Tourism Campaigns Alter Course To Engage Post-Pandemic Travelers

Spring has traditionally been a peak season for tourism organizations to unleash their best creative to entice visitors, but COVID-19 is forcing these groups to adjust strategies.

Tourism Santa Fe is pivoting away from its planned campaign to invite people to experience the “Margarita Trail” while they stay home. The campaign includes unique recipes and bartender how-to videos, all posted on Instagram.

AOR Vladimir Jones (VJ) intentionally made sure the videos and still images feature the same design elements, including colors and typeface, in order to align with the Uncover Your Different brand refresh that went into market last September.

Even though people can’t travel right now, they can still experience Santa Fe in a way that’s very personal, explains Meredith Vaughan, CEO, VJ. It is important for the state to remain “present and positive” in this time, which is important for tourism destinations at any time, but especially right now, she adds.



Although horse lovers are unable to experience the Kentucky Derby in person this May (it is postponed until September), Lexington’s Convention and Visitors Bureau (VisitLex) and agency Cornett are instead bringing the horses to them. Some 100 attendees are invited to attend a Zoom conference on April 9 at 1 p.m. EST to visit digitally with a real-life horse on a Kentucky farm.

“We think folks will find connecting with this horse on Zoom to not only be a nice distraction but also kind of therapeutic,” says Whit Hiler, executive creative director, Cornett. “I’ve actually sat through two Zooms with horse test runs and it was really awesome – lots of baby horses.”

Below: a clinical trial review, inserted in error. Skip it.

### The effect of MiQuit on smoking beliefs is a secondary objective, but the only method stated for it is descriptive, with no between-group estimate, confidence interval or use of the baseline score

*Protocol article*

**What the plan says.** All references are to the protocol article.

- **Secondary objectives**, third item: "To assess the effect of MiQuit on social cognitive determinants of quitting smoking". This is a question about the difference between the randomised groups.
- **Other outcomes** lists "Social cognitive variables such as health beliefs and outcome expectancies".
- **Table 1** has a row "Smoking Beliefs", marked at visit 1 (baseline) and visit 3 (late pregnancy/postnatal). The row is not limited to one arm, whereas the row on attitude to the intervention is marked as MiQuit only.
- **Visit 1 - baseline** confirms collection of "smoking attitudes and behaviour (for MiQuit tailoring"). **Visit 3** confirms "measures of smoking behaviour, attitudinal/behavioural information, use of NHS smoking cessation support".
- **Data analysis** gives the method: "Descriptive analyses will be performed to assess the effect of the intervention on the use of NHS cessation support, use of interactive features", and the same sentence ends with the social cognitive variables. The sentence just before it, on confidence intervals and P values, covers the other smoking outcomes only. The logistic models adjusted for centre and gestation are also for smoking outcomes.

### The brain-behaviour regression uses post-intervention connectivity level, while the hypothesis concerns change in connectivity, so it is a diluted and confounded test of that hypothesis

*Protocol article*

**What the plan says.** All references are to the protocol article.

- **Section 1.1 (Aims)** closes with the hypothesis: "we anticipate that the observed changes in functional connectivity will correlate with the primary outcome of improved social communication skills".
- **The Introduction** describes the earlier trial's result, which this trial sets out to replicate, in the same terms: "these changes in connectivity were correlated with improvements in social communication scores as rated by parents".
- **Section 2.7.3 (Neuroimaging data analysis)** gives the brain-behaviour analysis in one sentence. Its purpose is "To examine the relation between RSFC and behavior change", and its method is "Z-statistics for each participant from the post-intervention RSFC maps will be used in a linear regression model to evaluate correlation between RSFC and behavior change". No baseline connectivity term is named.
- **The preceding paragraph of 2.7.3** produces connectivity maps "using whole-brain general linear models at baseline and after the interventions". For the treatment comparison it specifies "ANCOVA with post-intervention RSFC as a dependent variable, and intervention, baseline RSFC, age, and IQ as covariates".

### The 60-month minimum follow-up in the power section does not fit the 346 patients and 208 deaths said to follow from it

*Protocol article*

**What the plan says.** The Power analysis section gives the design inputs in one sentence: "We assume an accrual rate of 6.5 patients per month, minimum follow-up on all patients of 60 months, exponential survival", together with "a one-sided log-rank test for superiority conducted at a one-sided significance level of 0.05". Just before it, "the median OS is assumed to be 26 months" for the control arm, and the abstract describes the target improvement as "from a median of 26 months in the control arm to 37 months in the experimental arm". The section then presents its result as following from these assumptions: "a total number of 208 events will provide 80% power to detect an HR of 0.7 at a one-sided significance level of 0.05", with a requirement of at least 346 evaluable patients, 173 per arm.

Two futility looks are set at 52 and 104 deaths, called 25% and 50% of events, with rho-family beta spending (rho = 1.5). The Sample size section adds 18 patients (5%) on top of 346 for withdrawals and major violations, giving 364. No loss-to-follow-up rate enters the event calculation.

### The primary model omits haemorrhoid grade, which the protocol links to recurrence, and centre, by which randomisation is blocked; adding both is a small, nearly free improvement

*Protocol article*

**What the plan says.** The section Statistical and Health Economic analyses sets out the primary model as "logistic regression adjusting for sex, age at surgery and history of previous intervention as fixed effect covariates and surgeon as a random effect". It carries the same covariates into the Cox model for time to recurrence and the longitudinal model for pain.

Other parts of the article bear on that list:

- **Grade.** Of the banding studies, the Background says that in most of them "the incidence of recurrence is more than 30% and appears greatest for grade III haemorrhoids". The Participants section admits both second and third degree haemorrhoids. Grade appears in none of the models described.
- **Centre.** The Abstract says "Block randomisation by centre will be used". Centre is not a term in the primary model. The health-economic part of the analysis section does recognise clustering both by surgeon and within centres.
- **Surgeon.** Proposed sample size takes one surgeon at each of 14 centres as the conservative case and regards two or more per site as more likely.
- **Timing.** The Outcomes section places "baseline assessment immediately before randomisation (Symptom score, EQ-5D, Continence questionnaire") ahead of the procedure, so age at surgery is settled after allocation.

This experience follows several initiatives developed by Cornett to keep VisitLex in the minds of potential travelers during the pandemic. These include a COVID-19 guide which recommends books by Kentucky authors, self-guided tours of notable murals, and the Nourish Lexington program, in which unemployed hospitality workers provide prepared meals to those who need immediate access to food.

Meanwhile, Visit Wyoming’s stopgap campaign, from Milwaukee-based agency BVK, addresses social distancing by featuring the state’s wide-open landscapes and beauty. The messaging suggests viewers use this time to embrace the silence and reflect on how they may reapproach life in the future.

“Through this time of uncertainly, we wanted to create a platform to coalesce a message of inspiration and comfort,” said Victoria Simmons, BVK’s vice president/group director of Travel & Tourism. “Even at a time of global disruption, there is opportunity for travel brands to lead through thoughtful, responsible and authentic action.”

The campaign is running on Visit Wyoming’s social and digital channels.

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